For a materialist who wants to assert that Big Blue really does think about chess, a way out of this difficulty, which does not involve asserting that thermostats think about their home's temperature, is to argue that in various situations, a certain amassing of quantity actually leads to a change in quality: it takes a large quantity of circuits, working at some minimum speed, to actually constitute thought. (This was Marx and Engels' solution to this sort of problem.*) But whether this is still materialism is doubtful: it actually seems to lead to panpsychism or hylomorphism, since whatever new qualities emerge are not simply "matter and energy in motion," but something non-material, irreducible to the merely material. And thus this route is firmly rejected by hardcore materialists such as Alex Rosenberg, who recognize that such an "emergent properties" materialism is actually a rejection of materialism.

* The more I study Marx and Engels, the more I suspect that what they meant by "materialism" does not closely match what scientistic materialists mean by "materialism" at all. When they rejected Hegel's "idealism," what they were rejecting was his notion that history is directed by the "big ideas" of Geist. What they pointed to instead was the "means of production": hand plows, water mills, steam engines, and so on. But of course all of those things are first and foremost ideas, that are then implemented in matter. So for them, "materialism" meant that ideas that result in concrete material objects are the primary drivers of historical development, and not ideas like monotheism or democracy.

Tuesday, May 17, 2016

What is mathematics?

Mathematics is the study of relationships where the purely prepositional character of the relationship in question is abstracted and isolated from any other qualities any actual objects in such a relationship might have.

For example, an element is in a set or not in it: we are looking at pure "in-ness" itself, and ignoring the various ways one thing can be in another: the Thunder are in the NBA conference finals in a different way than Connecticut is in the Union, and both are different from how the dog is in the doghouse. But in set theory we don't concern ourselves with how the Thunder played to get in the finals, or whether Connecticut has a right to leave the Union, or if the dog enjoys his house. We abstract away from all that, and just consider "in" or "out"... "greater than" or "less than," "isotopic to" or "not isotopic to," "countable" or "not countable," and so on.

As Gauss said, "Mathematics is concerned only with the enumeration and comparison of relations."

Classical economics versus Keynesian economics

I am trying to make a summary table for teaching macroeconomics. This is simplified, of course, but useful still, I hope:

Classical Economics
Keynesian Economics
Say’s Law
Always holds.
Only holds when leakages do not exceed injections.
High unemployment is a structural problem.
High unemployment can come from insufficient aggregate demand.
Markets equilibrate quickly.
Markets may equilibrate slowly.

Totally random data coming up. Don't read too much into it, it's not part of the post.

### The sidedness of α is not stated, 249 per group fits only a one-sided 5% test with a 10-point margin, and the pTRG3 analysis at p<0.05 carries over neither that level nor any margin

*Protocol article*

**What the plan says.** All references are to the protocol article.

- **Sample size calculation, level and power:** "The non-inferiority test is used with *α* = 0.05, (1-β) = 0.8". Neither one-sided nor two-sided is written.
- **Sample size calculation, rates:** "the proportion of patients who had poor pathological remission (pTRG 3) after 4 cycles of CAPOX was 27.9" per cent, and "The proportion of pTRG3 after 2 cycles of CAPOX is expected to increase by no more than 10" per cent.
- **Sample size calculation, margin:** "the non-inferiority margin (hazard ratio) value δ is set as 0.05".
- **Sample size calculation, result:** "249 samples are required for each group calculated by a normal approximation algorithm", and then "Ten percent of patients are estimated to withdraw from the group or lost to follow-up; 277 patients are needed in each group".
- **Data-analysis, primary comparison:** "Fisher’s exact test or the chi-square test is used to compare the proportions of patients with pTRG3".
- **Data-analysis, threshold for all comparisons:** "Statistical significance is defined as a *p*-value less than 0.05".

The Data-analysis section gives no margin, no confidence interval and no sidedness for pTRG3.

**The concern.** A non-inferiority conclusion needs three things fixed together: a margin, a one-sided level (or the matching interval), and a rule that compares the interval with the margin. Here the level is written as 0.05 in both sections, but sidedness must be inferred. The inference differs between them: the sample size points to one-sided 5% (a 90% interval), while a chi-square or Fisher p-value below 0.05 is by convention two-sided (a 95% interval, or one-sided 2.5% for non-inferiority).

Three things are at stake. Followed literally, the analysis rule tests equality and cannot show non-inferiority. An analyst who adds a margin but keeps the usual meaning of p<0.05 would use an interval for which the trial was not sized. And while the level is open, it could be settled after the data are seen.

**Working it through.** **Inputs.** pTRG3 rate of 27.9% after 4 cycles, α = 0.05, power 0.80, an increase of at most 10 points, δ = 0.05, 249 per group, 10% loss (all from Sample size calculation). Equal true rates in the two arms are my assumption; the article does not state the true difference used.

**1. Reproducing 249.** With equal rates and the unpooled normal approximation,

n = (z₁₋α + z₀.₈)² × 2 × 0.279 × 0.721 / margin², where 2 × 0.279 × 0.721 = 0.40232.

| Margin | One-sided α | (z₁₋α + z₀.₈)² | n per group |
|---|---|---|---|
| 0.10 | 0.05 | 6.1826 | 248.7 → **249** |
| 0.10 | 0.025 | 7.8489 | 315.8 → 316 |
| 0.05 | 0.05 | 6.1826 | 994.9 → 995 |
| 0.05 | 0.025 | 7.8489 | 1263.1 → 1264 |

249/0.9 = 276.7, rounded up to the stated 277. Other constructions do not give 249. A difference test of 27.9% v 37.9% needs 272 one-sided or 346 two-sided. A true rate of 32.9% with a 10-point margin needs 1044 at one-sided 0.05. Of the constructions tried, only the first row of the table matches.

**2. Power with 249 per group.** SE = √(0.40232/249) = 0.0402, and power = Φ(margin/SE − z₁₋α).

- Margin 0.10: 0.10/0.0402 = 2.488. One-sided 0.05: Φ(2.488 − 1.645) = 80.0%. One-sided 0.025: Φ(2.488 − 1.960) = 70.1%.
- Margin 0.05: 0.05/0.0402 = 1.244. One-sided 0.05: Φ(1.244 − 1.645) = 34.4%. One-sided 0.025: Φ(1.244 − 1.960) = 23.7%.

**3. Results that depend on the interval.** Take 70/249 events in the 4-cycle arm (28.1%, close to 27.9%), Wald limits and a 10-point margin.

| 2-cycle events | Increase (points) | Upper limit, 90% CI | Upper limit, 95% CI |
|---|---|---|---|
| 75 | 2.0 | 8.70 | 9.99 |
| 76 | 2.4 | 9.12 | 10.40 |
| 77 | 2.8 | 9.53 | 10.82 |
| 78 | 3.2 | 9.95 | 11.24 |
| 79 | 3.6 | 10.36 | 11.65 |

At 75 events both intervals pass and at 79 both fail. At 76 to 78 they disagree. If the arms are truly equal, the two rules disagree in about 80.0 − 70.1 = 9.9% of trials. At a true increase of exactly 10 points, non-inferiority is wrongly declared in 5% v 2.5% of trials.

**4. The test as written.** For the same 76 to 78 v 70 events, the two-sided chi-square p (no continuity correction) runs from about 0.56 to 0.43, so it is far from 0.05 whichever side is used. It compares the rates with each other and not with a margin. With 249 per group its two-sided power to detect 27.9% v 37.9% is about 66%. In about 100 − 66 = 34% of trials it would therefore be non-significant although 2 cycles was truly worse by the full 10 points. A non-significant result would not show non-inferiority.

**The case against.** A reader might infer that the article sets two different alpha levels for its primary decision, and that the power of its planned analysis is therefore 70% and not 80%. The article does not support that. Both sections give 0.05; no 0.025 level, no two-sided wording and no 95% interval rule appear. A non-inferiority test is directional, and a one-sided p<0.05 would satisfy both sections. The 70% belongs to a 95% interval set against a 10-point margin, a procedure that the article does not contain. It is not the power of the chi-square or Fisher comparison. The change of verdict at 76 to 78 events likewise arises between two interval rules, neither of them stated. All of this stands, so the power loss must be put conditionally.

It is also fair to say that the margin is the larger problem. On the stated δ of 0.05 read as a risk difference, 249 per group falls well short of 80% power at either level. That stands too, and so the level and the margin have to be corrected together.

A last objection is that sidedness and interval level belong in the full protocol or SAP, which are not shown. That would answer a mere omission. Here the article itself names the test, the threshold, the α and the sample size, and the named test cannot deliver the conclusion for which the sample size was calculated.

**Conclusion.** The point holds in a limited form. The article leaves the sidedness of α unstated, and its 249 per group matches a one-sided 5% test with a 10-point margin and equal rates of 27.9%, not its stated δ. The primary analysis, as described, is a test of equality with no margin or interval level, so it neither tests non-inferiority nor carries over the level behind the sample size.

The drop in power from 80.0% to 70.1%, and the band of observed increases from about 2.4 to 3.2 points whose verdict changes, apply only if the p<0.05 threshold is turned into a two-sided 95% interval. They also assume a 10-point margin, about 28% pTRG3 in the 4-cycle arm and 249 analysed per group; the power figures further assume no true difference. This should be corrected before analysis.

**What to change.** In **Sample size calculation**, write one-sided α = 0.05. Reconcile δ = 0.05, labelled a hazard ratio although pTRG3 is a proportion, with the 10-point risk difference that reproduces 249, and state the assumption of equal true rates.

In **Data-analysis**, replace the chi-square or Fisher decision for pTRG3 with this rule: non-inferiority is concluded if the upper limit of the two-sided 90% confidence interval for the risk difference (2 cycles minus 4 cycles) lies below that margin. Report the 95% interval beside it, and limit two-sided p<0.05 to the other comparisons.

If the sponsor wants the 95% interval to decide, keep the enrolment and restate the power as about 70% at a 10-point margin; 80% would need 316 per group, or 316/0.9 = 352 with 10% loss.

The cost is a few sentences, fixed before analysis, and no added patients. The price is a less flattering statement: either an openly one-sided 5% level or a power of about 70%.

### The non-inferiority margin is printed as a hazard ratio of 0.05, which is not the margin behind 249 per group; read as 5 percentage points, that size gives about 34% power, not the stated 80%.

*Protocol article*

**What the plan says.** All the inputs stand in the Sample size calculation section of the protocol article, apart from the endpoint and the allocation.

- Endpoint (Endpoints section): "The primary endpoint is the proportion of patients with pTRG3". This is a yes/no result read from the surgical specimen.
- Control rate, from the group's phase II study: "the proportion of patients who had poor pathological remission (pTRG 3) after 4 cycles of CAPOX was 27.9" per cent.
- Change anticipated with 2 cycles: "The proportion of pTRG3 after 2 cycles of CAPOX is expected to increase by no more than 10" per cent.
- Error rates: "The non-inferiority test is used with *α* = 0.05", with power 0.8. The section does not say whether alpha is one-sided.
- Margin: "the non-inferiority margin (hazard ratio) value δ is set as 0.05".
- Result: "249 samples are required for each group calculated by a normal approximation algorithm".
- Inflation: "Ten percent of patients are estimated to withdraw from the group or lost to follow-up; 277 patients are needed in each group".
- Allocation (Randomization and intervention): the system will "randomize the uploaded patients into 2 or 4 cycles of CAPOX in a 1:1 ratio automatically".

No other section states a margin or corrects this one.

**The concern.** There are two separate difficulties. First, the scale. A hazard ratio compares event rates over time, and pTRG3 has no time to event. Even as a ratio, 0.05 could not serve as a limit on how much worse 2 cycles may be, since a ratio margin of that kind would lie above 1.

In response to a supply or demand change…
A price change will produce a stable equilibrium.
The other curve may shift, producing a cascade of changes.
In response to a recession…
Let the market work things out.
The government should engage in stimulus spending.
Market actors' expectations rapidly converge towards a stable equilibrium.
One group of market actors' expectations may affect another group's and that group's then affect the first one's so as to repeatedly destabilize the economy.

What other rows should I have?

Chesterton on state worship

A nice balanced perspective: the state is necessary, but not primary.

Monday, May 16, 2016

Galileo's balls

Isn't there something curious about the thought experiment described here:

"But he did devise a simple thought experiment that told us something profound about gravity. Take two weights, one light, one heavy. If heavier objects fall faster than light ones, as Aristotle said, then the lighter weight will lag behind. That implies that when the two are tied together, they will fall more slowly than the heavy weight alone. But together, they weigh more than the heavy alone, so they should fall faster. Wait, so is it faster or slower?"

This supposedly "demonstrates" that heavier objects can't really fall faster than light ones, because it creates a paradox: tied together, the conglomerate must fall both faster and slower than the heavy object alone.

My problem is this: in a fluid, light objects, especially those with relatively  large surface areas, really do fall faster than heavy ones, especially if the latter have relatively small surface areas. So if I drop a rock and a feather, the rock hits the ground first. Now, if I tie the rock to the feather...

My point is that there really isn't any paradox: if we have tied the objects together, we just have to evaluate the new conglomerate as a single object, and ask what governs its fall. A giant feather tied to a small rock will fall slower than the rock alone, while a small feather tied to a big rock will fall at the speed of the big rock. No paradox!

Atomic "individuals"

A culture of “atomic individualism” produces individuals addicted to atomic individualism!

The funny thing is that all of the “individuals” it produces have the exact same possessive attitude towards their "individuality" ("It's MY body and I can do whatever I want with it!" etc.), almost as if they were not really individuals at all, but mass-produced parts designed to fit into the machinery of state capitalism.